Reflections on being 'at the table'
Conversation - the act of speaking and listening, or listening and responding - between like minded folk or between people holding vastly differing convictions was brought to a new level of worth.
The phrase going round and round was about coming to the table, putting ideas on the table, being at the table, having a place at the table. If I had on my religious hat (no, I do not nor will I ever wear a baretta) I would think that the 'table' talked about would be the altar, 'the Lord's board'.
Yet even at this momentous Convention we were not talking about heavenly things; the table mentioned again and again was the bargaining table or perhaps the card table. What did you have to bargain with? What concession will you make if I give you this much? How much are you willing to wager that you can win this hand?
It pains my very being to think that - for this reason or that - I would not be allowed a place at the Lord's table: to eat and drink, to serve, to learn. Yet what power do I have to bargain with? What right have I to be at the table with the high rollers?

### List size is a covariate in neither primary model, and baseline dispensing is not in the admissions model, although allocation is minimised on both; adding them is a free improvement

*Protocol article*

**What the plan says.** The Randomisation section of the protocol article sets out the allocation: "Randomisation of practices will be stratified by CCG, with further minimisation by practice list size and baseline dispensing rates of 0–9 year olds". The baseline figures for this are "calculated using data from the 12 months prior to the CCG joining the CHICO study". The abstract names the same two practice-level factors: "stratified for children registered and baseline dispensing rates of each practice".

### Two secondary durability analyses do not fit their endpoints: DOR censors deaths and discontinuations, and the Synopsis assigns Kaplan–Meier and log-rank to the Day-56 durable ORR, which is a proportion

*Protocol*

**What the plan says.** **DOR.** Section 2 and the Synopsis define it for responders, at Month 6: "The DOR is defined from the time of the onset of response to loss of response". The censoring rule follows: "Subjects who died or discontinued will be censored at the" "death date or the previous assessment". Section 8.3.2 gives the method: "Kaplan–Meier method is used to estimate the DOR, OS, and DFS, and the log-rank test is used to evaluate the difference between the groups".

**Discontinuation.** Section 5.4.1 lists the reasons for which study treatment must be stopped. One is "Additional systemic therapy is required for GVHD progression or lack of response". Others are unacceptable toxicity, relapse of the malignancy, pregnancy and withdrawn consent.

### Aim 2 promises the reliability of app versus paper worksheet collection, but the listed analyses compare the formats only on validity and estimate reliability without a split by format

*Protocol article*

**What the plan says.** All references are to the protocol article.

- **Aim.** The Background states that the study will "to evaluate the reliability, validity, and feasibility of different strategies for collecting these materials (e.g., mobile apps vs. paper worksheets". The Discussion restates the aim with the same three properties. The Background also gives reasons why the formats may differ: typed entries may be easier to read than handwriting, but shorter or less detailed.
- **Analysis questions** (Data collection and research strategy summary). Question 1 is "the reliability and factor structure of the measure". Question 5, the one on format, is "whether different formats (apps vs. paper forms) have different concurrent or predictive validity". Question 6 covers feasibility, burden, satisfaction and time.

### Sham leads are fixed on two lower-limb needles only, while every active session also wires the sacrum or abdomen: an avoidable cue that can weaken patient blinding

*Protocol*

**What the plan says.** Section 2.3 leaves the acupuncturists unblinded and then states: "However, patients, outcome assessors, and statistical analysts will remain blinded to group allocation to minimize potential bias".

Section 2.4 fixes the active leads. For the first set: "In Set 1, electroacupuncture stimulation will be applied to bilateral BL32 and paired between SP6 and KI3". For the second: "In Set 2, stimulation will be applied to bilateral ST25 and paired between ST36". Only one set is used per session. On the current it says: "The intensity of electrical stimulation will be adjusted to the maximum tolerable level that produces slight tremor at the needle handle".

I'm a simple girl in many respects. As a baptized person I believe I have a place at the table because Jesus set the place for me - I also believe that everyone who has been baptized has a place there as well. Equally. I do not have the right to tell you to back away from the table or have the waiter take away the flatware because you make me uncomfortable. I don't have the right to tell you that you may not invite your brothers and sisters to dine with me.
It is not the long table in a board room; it's the Lord's table. Because we have each been adopted at baptism as is we each have a place at the Lord's table - it is big enough and bountiful enough for us all. Thanks be to God.